TUN­NEL VI­SION

Empire (UK) - - ON SCREEN -

Willy Wonka & The Choco­late Fac­tory (1971) Se­lected by Terri White, Ed­i­tor-in-chief Grip­ping the pages of Roald Dahl’s Char­lie

And The Choco­late Fac­tory as kids, we all mag­icked up our own im­age of ec­cen­tric, bright-eyed fac­tory owner Willy Wonka. Un­til we saw the for­ever un­see­able: Gene Wilder’s sin­gu­lar, flam­boy­ant, de­ranged yet charm­ing Wonka, in the reti­tled Willy Wonka & The

Choco­late Fac­tory. A telling change which firmly lets you know whose film this re­ally is.

Right from his fa­mous limp-turned­som­er­sault en­trance, the iconic per­for­mance is ac­tu­ally an exercise in fevered re­straint for Wilder, who is pulling on ei­ther rein through­out the movie: faster, slower, less, more! But there is one scene in par­tic­u­lar in which he mem­o­rably lets one rein slide en­tirely through his fin­gers, set­ting the rhythm with his glee­ful shout of, “Faster! Faster!”

The tun­nel se­quence opens in­no­cently

enough: Wonka is tak­ing the Golden Tick­etwin­ners and their fam­i­lies on a boat cruise along the choco­late river, its banks dec­o­rated with brightly coloured candy. “You’re go­ing to love this, just love it!” he prom­ises them (and us). Then he starts to break into song: “There’s no earthly way of know­ing… which di­rec­tion we are go­ing…” The boat en­ters the tun­nel.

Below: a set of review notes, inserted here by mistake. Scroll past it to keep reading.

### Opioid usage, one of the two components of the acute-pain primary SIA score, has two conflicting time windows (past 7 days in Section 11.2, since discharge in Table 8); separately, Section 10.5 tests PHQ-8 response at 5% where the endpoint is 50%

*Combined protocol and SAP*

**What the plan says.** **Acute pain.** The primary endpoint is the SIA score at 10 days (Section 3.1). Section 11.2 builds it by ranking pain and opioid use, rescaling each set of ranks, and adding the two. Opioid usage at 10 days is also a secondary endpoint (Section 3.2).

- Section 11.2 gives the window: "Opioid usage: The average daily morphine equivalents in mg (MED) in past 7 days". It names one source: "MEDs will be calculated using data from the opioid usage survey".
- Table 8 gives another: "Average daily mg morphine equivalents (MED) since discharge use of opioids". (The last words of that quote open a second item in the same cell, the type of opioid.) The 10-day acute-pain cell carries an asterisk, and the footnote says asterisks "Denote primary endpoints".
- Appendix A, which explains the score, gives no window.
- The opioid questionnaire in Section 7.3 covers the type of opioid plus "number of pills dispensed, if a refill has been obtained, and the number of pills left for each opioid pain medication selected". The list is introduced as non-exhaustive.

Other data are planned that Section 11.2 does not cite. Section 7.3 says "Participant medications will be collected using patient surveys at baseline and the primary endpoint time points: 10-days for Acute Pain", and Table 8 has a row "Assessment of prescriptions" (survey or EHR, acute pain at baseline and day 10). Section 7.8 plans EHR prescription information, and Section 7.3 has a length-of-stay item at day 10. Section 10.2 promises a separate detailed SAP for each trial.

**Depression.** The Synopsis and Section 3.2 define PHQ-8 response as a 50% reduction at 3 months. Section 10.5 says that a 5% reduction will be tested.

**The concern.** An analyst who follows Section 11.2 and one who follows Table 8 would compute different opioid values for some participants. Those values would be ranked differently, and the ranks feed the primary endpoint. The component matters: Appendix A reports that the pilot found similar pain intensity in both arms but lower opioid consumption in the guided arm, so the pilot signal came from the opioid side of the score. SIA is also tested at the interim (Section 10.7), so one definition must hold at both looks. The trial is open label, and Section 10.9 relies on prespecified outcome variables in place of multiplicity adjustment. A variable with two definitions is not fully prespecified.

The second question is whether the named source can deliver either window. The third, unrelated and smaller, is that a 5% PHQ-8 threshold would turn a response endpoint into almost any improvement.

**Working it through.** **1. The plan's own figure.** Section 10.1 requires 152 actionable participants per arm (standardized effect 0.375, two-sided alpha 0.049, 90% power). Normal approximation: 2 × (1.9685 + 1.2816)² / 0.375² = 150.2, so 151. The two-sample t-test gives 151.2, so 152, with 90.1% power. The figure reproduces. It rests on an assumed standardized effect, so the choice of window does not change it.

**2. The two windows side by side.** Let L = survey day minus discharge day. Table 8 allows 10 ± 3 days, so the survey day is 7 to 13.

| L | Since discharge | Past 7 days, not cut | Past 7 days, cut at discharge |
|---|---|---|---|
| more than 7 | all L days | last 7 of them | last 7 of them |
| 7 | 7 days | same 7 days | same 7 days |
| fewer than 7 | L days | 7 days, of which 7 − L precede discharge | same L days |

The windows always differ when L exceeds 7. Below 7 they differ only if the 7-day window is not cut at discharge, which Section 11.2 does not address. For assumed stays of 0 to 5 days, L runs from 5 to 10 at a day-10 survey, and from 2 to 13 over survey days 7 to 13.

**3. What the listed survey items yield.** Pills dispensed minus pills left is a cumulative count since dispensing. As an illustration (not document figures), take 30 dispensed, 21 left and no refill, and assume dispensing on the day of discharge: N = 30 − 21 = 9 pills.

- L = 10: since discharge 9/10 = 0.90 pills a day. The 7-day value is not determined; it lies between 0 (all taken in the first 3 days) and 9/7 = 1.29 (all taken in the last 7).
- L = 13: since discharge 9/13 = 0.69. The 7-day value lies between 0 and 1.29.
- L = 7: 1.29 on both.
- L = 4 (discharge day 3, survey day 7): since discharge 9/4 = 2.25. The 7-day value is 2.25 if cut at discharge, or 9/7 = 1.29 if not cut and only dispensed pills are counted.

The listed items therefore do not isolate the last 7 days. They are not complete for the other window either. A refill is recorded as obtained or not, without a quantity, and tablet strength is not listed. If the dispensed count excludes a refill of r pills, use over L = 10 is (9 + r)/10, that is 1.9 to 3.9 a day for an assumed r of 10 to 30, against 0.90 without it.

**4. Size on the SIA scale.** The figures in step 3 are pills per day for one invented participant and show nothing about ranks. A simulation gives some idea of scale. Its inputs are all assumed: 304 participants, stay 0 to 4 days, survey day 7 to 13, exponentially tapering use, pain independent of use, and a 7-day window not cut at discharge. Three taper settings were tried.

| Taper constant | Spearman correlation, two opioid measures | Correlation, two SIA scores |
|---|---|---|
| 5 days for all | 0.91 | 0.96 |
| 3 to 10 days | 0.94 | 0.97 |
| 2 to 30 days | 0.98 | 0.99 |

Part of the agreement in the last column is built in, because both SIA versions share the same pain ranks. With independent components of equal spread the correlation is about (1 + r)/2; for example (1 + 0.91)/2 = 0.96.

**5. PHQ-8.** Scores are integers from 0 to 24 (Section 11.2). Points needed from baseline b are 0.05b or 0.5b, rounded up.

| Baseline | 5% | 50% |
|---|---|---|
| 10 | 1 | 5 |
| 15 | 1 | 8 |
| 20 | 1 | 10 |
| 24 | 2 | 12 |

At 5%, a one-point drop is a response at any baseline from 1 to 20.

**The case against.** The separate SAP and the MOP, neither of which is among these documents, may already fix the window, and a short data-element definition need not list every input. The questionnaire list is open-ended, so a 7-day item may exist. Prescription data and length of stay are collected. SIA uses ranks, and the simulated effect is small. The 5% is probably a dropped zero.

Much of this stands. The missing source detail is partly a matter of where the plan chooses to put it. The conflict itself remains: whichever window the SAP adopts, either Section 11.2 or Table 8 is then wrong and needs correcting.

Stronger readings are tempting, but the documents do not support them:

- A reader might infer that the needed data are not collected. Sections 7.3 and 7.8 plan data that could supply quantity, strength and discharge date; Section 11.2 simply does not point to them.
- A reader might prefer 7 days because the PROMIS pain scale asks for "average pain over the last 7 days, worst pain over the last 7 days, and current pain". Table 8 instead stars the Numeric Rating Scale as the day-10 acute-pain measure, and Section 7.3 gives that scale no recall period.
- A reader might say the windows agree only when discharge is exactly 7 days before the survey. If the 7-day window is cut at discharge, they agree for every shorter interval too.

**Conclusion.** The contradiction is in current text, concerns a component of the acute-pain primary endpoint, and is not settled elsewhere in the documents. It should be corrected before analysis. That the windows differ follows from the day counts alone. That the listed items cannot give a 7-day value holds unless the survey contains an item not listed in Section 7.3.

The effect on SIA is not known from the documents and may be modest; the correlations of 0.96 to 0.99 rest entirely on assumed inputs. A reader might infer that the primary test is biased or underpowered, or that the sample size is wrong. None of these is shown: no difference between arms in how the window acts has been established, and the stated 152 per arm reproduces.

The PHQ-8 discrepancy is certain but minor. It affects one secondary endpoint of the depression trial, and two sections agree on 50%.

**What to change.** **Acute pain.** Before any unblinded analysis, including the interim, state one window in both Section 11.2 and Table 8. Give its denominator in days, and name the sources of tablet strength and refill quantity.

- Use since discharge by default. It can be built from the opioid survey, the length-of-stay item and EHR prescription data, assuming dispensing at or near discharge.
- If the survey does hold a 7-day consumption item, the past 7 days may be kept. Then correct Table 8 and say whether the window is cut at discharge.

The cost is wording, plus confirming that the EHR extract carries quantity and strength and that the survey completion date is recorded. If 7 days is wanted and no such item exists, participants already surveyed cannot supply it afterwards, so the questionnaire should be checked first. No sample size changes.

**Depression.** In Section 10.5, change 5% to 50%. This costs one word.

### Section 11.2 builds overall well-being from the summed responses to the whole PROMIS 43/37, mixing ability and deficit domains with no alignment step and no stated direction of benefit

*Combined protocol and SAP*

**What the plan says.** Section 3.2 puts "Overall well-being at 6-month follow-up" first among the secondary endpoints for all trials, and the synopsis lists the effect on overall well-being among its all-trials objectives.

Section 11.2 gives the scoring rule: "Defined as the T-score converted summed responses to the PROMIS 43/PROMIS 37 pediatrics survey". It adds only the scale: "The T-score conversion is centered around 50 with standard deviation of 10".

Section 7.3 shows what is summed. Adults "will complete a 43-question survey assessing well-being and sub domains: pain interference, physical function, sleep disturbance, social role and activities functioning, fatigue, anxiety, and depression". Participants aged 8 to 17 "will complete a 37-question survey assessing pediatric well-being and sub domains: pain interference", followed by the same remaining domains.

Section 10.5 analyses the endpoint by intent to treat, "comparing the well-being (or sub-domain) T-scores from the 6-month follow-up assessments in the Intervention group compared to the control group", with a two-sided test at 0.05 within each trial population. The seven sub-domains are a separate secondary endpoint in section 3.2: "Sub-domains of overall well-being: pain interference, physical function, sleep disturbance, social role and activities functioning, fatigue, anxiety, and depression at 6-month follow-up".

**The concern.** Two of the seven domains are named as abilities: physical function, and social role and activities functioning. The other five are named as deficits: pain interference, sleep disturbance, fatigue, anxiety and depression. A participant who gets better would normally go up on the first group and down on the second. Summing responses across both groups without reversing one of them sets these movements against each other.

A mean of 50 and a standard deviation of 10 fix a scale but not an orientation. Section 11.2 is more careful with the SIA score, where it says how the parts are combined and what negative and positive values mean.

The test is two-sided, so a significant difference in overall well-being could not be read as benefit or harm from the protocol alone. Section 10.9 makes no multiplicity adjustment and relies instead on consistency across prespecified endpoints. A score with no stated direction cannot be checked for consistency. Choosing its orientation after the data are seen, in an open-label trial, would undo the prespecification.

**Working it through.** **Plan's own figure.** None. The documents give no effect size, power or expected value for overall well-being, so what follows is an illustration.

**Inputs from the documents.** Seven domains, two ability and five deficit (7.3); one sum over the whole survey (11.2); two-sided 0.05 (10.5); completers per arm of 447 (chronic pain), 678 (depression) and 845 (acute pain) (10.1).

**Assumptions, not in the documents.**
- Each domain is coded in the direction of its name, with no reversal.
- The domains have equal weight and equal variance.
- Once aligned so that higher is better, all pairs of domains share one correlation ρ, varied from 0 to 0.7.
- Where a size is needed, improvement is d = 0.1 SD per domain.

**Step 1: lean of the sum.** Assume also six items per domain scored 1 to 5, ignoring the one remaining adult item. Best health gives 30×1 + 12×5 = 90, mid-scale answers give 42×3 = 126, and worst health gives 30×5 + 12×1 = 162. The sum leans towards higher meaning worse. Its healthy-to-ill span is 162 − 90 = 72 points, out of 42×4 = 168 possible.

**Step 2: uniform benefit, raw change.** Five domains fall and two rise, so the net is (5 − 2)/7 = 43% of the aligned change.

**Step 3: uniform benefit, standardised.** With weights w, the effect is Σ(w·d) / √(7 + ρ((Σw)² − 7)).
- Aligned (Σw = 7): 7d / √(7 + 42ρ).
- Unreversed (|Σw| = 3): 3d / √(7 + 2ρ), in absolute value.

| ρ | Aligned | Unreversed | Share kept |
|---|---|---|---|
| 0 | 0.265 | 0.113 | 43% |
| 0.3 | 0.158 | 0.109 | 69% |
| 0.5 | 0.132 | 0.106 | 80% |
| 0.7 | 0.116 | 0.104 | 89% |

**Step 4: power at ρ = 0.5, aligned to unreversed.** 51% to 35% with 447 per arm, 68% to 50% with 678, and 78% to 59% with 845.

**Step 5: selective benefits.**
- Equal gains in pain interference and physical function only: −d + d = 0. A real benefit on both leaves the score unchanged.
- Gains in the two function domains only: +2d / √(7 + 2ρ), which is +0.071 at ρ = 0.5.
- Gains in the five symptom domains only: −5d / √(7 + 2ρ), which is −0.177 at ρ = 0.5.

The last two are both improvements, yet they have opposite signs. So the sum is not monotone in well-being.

It be­gins to pick up speed as it’s plunged into dark­ness: a black­ness bro­ken only by psy­che­delic pat­terns and colours, flash­ing across con­torted faces as panic rises. “What is this, a freak-out?” shrieks Vi­o­let Beau­re­garde (Denise Nick­er­son), speak­ing for all of us. (The ac­tress re­cently claimed their alarm was ac­tu­ally real, as Wilder, un­known to the cast, was im­pro­vis­ing.)

By the time there’s a choppy cut to a close-up of a cen­tipede on Wonka’s mo­tion­less face, the mes­sage is now not one of hope, but of won­der, at wit­ness­ing such in­ten­sity, such a com­pletely brain-bend­ing per­for­mance. You came out of that tun­nel feel­ing changed, for the bet­ter.

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